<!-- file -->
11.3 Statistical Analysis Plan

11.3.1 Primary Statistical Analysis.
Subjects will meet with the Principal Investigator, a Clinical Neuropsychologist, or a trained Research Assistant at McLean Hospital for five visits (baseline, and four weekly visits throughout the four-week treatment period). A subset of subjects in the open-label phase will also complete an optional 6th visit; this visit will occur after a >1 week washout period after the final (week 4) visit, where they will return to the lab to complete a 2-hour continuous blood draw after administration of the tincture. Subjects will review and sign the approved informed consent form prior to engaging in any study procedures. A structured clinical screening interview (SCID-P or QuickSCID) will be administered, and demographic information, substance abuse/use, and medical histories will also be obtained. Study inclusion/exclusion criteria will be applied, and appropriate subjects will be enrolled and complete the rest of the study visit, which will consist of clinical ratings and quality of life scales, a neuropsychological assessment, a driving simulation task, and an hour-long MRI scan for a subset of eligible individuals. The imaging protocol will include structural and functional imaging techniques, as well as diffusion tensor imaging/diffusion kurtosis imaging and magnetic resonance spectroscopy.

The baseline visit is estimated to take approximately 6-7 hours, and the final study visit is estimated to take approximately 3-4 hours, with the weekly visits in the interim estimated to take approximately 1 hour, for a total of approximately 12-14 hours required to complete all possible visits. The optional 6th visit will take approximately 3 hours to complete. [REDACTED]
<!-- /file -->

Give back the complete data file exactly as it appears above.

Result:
11.3 Statistical Analysis Plan

11.3.1 Primary Statistical Analysis.
Subjects will meet with the Principal Investigator, a Clinical Neuropsychologist, or a trained Research Assistant at McLean Hospital for five visits (baseline, and four weekly visits throughout the four-week treatment period). A subset of subjects in the open-label phase will also complete an optional 6th visit; this visit will occur after a >1 week washout period after the final (week 4) visit, where they will return to the lab to complete a 2-hour continuous blood draw after administration of the tincture. Subjects will review and sign the approved informed consent form prior to engaging in any study procedures. A structured clinical screening interview (SCID-P or QuickSCID) will be administered, and demographic information, substance abuse/use, and medical histories will also be obtained. Study inclusion/exclusion criteria will be applied, and appropriate subjects will be enrolled and complete the rest of the study visit, which will consist of clinical ratings and quality of life scales, a neuropsychological assessment, a driving simulation task, and an hour-long MRI scan for a subset of eligible individuals. The imaging protocol will include structural and functional imaging techniques, as well as diffusion tensor imaging/diffusion kurtosis imaging and magnetic resonance spectroscopy.

The baseline visit is estimated to take approximately 6-7 hours, and the final study visit is estimated to take approximately 3-4 hours, with the weekly visits in the interim estimated to take approximately 1 hour, for a total of approximately 12-14 hours required to complete all possible visits. The optional 6th visit will take approximately 3 hours to complete. [REDACTED]